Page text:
‘Certainly not. You do your landing how you like. There’s plenty of space and a bit of a headwind. No point in wasting a chute. That’s the great thing about American runways: they’re so long one can practically run out of fuel just taxiing from one end to the other. Take your time. We’re the lead aircraft. The others will follow. You realise ‘Bing’ Cross will be lurking?’


  ‘Yes, God knows what he’s doing here. Apparently this exercise on Saturday is going to be a very brassy occasion. Just about everybody you can think of with scrambled eggs on his cap will be lurking. But you can bet Bing will be watching us arrive. So squadron’s honour at stake, and all that. Now, do you want me to call out some heights and speeds for you?’

  ‘Roger that.’ Amos put the presence of Bomber Command’s C-in-C to the back of his mind and concentrated on his circuit over the sea. Behind him, he knew, the other three Vulcans would be strung out with a three-quarter mile safety margin between each, setting up for their approach directly into the setting sun. With a little turbulence over the ocean and with gear down and air brakes out he was at 132 knots, just above the stipulated safe minimum speed, as the end of the runway slid beneath the aircraft. He held his breath as a hundred tons touched down like a marshmallow settling into custard. Jammy sod – he thought to himself – pulling off a greaser just when needed. Keeping half an eye on the edge of the speeding runway through the circular side window, Amos held XJ786 straight down its centre, nose high, using the huge delta wing to act as an air brake. In this attitude both pilots had no forward vision at all other than of the sky, but their attention was anyway fixed on the instruments. As the speed bled off Amos gently lowered the nose until the nose wheels touched and they rolled out towards the designated turn-off.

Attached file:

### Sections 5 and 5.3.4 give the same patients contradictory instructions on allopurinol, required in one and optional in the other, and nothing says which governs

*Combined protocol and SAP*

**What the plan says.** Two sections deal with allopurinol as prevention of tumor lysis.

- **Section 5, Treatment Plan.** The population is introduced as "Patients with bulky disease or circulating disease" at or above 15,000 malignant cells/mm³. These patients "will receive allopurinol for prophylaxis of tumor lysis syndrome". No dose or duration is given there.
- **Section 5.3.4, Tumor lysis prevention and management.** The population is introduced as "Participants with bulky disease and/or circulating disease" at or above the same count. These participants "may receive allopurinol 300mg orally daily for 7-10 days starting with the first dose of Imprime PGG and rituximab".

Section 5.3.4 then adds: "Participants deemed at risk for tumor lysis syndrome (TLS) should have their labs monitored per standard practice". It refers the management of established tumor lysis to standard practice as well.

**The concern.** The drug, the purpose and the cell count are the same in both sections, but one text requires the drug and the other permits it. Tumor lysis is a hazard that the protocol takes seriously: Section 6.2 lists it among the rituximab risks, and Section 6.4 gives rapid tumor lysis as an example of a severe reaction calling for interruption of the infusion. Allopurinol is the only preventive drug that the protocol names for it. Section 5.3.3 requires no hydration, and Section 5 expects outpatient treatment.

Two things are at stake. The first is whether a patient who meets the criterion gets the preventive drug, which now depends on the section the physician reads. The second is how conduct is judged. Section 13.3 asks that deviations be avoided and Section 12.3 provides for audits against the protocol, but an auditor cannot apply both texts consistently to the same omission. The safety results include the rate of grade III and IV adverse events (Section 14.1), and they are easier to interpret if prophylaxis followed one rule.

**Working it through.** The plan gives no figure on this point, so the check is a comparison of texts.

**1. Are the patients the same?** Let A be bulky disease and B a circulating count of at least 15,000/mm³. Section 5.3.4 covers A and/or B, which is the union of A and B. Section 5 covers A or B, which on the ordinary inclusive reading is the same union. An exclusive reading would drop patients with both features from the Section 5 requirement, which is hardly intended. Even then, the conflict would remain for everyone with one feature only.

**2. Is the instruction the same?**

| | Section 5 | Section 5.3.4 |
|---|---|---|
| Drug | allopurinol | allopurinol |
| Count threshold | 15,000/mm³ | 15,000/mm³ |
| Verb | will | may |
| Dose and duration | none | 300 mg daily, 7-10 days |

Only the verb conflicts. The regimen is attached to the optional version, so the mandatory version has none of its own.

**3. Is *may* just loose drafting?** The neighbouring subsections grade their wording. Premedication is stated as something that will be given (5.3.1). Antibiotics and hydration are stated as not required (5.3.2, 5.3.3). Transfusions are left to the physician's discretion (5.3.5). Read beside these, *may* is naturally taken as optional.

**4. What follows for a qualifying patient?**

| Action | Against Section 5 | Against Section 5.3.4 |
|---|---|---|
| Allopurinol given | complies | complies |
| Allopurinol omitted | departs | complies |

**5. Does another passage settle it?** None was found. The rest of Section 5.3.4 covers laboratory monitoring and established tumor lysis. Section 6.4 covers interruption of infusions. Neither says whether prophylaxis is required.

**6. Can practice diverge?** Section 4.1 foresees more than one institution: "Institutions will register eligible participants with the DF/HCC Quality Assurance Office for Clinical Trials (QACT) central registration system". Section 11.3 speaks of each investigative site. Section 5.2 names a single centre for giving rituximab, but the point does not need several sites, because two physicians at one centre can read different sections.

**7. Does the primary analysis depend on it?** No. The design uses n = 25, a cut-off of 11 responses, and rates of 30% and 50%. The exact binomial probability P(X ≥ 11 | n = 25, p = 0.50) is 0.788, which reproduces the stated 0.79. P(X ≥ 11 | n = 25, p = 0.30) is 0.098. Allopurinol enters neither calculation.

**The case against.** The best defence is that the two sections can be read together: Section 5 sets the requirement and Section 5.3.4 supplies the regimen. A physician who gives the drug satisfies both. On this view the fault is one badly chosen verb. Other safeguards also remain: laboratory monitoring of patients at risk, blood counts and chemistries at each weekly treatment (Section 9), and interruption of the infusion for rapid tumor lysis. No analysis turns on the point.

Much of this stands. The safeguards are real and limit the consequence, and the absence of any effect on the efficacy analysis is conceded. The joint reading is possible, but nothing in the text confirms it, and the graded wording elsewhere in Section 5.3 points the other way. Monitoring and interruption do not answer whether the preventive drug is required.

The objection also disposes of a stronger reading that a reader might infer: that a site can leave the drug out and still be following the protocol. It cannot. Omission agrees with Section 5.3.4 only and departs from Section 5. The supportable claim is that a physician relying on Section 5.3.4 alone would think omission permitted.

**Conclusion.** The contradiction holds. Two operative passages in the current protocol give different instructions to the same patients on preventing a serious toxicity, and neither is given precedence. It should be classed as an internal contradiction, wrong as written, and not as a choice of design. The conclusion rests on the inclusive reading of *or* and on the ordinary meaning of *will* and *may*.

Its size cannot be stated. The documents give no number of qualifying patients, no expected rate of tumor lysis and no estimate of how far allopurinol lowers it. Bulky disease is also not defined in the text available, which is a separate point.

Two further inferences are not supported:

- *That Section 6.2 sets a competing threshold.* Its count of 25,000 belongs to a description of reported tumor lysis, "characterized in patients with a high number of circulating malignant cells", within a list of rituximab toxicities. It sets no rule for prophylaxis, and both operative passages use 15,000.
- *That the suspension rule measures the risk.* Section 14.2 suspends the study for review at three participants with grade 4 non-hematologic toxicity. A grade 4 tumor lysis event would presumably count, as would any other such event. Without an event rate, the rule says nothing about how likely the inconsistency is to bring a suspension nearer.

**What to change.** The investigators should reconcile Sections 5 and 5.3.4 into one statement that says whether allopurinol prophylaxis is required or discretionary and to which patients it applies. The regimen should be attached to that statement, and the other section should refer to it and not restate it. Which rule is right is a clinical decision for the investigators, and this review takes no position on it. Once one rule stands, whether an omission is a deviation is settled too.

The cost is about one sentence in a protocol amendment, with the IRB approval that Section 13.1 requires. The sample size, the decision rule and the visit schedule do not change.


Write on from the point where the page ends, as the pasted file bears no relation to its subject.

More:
‘Well, I don’t know. Anyone might think you were getting the hang of it,’ Mewell observed as though he was an instructor in a Chipmunk and Amos a student doing his first circuits-and-bumps. Amos smiled into his mask, recognising this as praise.

  Soon, drawn up neatly on the flight line, the all-white Vulcans stood out among the American aircraft parked nearby. They looked particularly futuristic against a squadron of propeller-driven B-50 Superfortresses: basically Second World War-vintage aircraft now relegated to weather reconnaissance. As always, the British bombers excited attention. It was not only a matter of their looks: rumours of their fighter-like agility had preceded them. As the newly arrived airmen disembarked, crew buses were ready to meet them and take them off to their quarters.


  Ninety minutes later, having showered and changed into the mess kit they had been ordered to bring with them, the Vulcans’ crews assembled in the officers’ mess. The base commandant and the redoubtable Bing Cross were already standing by the bar, drinks to hand. Air Marshal Sir Kenneth Cross had taken over from Sir Harry Broadhurst as head of Bomber Command a couple of years earlier, and like his predecessor had a brilliant war record as a pilot. With his greying moustache he looked every inch the popular image of an RAF veteran, but there was nothing old-fashioned about the Soviet threat he was facing. He had resolved to meet it by instilling an unprecedented degree of alertness in his men that was much appreciated by his American counterpart in SAC. The tension generated by his stern insistence on discipline and constant exercises had percolated to even the least willing corners of Bomber Command.